The stock market was unaffected Thursday by the historic impeachment of President Trump on Wednesday evening. The Dow Jones Industrial Average (DJINDICES:^DJI) was up 0.35% as of 2 p.m. EST, carving out a new all-time high.
Helping the cause was Cisco Systems (NASDAQ:CSCO), which received an analyst upgrade despite looming revenue declines. Shares of Boeing (NYSE:BA) were also up a bit, even as the company's debt was downgraded due to the ongoing 737 MAX crisis.
Cisco gets an upgrade
Shares of Cisco have been weak over the past few months, down about 17% from their 52-week high. The networking hardware provider is seeing some hesitation from its customers as they grapple with global economic uncertainty. Cisco expects to report a revenue decline between 3% and 5% for its fiscal second quarter, ending a growth streak that has propelled the stock in recent years.
Downturns driven by uncertainty are nothing new for Cisco, and Barclays analyst Tim Long sees the stock's weakness as an opportunity. Long upgraded Cisco on Thursday from equal weight to overweight, and he raised his price target from $47 to $53 per share.
Long sees product cycles in switching, routing, and WLAN driving growth, and he pointed to strong performances from the security and applications segments. While Cisco still makes most of its money selling networking gear like switches and routers, the company is also a force in software-heavy areas like cybersecurity and collaboration.
Another potential growth driver is the company's recent move to start selling networking chips directly to large cloud companies. In a world where cloud infrastructure providers are increasingly designing their own networking gear, Cisco's traditional strategy of keeping its chips to itself is leaving money on the table.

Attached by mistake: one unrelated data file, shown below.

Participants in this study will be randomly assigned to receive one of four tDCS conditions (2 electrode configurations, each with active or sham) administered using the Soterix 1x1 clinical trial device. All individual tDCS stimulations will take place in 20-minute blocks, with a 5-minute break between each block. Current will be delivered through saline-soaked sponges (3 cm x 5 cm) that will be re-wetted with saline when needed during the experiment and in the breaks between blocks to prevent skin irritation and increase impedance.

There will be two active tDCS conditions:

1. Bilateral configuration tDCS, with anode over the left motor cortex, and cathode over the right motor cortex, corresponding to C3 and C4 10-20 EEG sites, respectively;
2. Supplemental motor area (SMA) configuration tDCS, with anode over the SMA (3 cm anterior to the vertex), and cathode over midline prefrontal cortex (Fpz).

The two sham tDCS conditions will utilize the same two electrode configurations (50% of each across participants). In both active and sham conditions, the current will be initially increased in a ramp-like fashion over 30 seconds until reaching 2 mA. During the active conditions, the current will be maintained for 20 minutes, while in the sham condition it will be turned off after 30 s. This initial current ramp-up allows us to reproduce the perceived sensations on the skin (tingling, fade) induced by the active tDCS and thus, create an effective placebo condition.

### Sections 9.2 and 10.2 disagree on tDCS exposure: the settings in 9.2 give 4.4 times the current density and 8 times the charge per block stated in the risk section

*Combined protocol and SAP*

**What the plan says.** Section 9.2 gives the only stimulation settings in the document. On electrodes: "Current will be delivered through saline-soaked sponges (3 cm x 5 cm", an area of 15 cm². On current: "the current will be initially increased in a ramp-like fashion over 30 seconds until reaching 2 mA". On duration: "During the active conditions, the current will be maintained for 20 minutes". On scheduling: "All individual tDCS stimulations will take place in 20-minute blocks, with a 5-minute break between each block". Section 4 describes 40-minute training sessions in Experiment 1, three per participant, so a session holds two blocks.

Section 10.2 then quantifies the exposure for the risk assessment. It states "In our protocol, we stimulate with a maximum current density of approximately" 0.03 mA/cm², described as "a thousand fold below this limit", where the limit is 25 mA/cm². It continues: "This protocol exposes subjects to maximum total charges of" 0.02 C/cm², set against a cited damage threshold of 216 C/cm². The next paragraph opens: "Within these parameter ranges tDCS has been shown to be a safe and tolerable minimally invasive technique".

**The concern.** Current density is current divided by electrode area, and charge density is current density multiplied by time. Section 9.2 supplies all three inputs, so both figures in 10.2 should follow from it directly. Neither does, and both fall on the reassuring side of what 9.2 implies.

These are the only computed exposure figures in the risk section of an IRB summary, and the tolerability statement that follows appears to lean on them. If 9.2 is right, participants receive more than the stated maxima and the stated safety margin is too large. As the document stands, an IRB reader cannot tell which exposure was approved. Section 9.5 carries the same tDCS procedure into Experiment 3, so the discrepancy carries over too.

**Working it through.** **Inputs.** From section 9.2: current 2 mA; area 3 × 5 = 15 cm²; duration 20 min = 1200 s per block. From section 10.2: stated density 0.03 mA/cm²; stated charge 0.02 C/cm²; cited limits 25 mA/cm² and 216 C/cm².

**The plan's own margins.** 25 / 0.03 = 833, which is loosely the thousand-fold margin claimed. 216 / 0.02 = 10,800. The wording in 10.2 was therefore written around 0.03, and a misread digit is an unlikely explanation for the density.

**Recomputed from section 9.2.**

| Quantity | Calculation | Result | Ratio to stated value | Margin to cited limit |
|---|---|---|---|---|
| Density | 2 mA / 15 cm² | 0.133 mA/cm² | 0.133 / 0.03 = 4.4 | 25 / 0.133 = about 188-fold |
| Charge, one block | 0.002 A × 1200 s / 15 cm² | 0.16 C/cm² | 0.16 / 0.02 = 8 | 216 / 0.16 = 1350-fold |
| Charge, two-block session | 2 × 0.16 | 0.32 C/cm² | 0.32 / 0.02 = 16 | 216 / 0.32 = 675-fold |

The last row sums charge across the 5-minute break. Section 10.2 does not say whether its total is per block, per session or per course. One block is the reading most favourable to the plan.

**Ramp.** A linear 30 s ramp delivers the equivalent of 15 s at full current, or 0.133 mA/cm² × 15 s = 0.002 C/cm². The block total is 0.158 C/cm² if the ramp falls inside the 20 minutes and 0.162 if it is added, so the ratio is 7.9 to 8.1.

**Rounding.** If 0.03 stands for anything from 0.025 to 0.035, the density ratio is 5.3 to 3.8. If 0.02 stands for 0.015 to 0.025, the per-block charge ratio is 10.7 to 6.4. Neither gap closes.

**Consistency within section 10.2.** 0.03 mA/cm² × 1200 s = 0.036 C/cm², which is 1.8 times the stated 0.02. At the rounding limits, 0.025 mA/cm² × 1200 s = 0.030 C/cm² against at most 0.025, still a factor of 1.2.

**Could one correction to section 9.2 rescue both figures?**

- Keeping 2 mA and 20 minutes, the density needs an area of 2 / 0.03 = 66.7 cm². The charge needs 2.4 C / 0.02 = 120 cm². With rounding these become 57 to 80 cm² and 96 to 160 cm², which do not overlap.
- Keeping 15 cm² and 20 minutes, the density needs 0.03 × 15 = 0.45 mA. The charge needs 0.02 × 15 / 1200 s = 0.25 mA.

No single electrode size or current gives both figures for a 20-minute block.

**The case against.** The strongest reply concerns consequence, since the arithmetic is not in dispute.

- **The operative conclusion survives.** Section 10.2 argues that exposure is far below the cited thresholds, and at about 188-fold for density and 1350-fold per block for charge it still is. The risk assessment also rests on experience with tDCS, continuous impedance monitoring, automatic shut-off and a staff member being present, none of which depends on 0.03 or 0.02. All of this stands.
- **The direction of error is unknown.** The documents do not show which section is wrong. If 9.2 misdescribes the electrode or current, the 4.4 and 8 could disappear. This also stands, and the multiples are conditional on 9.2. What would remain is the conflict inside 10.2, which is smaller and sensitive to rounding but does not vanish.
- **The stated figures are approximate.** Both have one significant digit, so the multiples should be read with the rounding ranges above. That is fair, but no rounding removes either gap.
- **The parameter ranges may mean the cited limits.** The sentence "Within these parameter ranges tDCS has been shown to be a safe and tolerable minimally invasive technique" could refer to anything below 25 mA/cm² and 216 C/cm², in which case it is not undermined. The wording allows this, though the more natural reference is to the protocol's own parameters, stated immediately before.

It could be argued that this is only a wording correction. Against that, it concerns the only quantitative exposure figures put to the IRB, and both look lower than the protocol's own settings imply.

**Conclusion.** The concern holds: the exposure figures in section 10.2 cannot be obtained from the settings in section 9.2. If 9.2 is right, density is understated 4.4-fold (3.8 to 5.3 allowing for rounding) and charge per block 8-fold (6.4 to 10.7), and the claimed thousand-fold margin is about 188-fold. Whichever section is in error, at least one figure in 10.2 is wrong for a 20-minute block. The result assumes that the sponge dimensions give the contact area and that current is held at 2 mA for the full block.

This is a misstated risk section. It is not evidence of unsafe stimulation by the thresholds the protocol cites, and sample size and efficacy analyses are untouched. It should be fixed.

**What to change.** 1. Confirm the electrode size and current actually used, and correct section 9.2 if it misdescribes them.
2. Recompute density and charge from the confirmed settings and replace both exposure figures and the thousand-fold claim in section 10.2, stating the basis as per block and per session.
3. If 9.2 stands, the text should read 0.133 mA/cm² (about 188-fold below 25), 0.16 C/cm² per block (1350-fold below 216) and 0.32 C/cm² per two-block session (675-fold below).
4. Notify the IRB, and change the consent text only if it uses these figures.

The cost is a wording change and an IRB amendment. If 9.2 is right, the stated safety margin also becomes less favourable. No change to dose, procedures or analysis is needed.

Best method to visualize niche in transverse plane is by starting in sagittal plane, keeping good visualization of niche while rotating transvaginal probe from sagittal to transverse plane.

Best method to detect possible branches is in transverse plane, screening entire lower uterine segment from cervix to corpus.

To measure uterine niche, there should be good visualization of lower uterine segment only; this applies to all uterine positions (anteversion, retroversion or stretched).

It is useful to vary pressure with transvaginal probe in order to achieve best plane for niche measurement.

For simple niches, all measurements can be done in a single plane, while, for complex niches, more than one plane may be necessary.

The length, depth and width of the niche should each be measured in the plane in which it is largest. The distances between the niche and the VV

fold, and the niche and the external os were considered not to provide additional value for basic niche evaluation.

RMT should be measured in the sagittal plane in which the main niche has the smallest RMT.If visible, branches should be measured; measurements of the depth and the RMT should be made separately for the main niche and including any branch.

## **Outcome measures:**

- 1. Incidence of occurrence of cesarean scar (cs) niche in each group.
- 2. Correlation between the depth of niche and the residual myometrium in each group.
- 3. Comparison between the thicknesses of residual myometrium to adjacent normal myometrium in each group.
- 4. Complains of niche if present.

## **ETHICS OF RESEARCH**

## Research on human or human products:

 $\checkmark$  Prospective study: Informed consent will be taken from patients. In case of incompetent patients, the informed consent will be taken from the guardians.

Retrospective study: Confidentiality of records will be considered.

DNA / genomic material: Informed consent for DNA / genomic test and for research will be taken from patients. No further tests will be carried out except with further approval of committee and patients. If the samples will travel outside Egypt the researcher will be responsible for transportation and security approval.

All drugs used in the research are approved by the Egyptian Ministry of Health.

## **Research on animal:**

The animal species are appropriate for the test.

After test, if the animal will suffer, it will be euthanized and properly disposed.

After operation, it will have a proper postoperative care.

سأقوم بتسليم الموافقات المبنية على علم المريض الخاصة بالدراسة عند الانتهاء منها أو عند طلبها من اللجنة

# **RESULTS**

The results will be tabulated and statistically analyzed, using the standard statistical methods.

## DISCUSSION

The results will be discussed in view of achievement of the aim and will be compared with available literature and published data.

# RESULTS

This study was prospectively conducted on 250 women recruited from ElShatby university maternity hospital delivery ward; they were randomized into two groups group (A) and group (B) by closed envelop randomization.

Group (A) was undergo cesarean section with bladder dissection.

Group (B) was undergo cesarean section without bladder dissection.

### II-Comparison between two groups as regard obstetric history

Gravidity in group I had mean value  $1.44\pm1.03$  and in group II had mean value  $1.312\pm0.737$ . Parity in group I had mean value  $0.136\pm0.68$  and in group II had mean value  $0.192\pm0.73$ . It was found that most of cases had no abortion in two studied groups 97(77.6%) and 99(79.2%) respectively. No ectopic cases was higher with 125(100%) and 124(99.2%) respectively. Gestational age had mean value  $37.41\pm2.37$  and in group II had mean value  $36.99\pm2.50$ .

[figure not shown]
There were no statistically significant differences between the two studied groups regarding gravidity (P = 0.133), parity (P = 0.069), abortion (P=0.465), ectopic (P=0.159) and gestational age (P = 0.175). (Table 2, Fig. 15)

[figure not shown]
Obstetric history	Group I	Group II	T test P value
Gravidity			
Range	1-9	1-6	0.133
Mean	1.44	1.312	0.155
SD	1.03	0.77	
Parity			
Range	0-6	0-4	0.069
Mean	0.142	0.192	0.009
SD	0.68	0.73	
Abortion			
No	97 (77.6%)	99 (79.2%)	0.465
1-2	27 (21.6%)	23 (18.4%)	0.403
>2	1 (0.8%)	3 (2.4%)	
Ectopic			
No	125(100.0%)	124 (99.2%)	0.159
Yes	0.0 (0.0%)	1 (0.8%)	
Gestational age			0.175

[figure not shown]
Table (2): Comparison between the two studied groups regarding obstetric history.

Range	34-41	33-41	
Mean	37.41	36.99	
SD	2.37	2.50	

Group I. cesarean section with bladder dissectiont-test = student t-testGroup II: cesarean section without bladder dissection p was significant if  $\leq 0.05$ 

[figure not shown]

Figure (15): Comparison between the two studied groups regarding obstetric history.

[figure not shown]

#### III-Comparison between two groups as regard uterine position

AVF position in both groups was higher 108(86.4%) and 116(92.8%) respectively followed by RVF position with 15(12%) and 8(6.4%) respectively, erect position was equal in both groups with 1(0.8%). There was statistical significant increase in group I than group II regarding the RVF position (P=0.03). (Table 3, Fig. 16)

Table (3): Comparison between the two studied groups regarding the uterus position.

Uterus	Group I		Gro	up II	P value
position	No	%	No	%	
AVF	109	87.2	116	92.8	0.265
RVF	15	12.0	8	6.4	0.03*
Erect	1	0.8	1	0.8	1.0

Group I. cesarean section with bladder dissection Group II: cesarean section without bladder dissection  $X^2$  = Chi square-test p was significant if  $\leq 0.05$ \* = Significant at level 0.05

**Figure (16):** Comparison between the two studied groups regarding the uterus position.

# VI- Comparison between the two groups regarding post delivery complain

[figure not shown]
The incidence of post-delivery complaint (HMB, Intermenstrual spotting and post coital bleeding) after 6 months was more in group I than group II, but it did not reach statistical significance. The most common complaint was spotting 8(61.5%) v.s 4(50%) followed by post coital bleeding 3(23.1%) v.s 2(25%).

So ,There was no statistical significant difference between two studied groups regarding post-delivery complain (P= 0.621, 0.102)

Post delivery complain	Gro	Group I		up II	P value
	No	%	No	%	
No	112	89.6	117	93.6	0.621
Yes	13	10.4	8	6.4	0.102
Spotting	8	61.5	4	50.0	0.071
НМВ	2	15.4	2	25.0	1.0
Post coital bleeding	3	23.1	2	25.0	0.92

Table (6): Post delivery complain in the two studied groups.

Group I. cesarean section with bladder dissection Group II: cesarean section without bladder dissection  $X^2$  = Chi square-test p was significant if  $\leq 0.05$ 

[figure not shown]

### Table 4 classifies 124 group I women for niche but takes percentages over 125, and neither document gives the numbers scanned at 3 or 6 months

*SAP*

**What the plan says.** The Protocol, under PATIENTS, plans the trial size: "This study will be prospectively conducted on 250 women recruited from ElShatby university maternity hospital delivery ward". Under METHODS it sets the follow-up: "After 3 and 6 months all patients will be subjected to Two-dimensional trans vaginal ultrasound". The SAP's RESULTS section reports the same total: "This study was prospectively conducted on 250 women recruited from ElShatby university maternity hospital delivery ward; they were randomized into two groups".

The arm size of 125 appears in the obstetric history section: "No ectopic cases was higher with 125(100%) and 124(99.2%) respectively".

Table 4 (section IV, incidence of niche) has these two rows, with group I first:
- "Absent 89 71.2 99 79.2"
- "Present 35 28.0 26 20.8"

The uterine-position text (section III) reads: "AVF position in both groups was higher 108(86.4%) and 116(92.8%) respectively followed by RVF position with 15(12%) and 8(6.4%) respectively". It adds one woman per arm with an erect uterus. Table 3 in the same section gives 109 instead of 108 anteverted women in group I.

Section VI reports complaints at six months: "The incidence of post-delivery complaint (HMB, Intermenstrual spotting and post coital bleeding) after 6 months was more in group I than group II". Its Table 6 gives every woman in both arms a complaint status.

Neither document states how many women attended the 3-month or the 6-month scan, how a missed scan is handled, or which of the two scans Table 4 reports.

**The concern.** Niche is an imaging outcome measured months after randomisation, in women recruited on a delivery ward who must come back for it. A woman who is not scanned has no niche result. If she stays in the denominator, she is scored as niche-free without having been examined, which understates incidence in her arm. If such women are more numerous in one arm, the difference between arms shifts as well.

Cisco stock was up 2.5% on the news, continuing its recovery from its post-earnings lows.
Boeing's debt seen as riskier
Following Boeing's decision to temporarily halt production of its grounded 737 MAX, Moody's has cut the rating on the company's unsecured debt to reflect the issues with the plane. Moody's has dropped its rating from A3 to A2, although it has also moved its outlook from negative to stable.
"The downgrades follow the extension of the grounding of the 737 MAX into 2020, the announced plan to shut down this important program for some interim period, and the uncertainty and elevated risk -- both financial and operational -- for Boeing and its broader supply chain over the ensuing period," said Jonathan Root, lead analyst for Moody's.
Boeing's debt is still viewed as carrying relatively low risk, thanks to a duopoly in the large commercial airplane market and the company's status as a U.S. defense contractor. But Moody's said there would be no upwards pressure on the ratings until the 737 MAX situation is fully resolved. And another downgrade could be in the cards if the 737 MAX grounding leaks into the second half of 2020.
Boeing stock was able to shake off the news, rising 0.35%.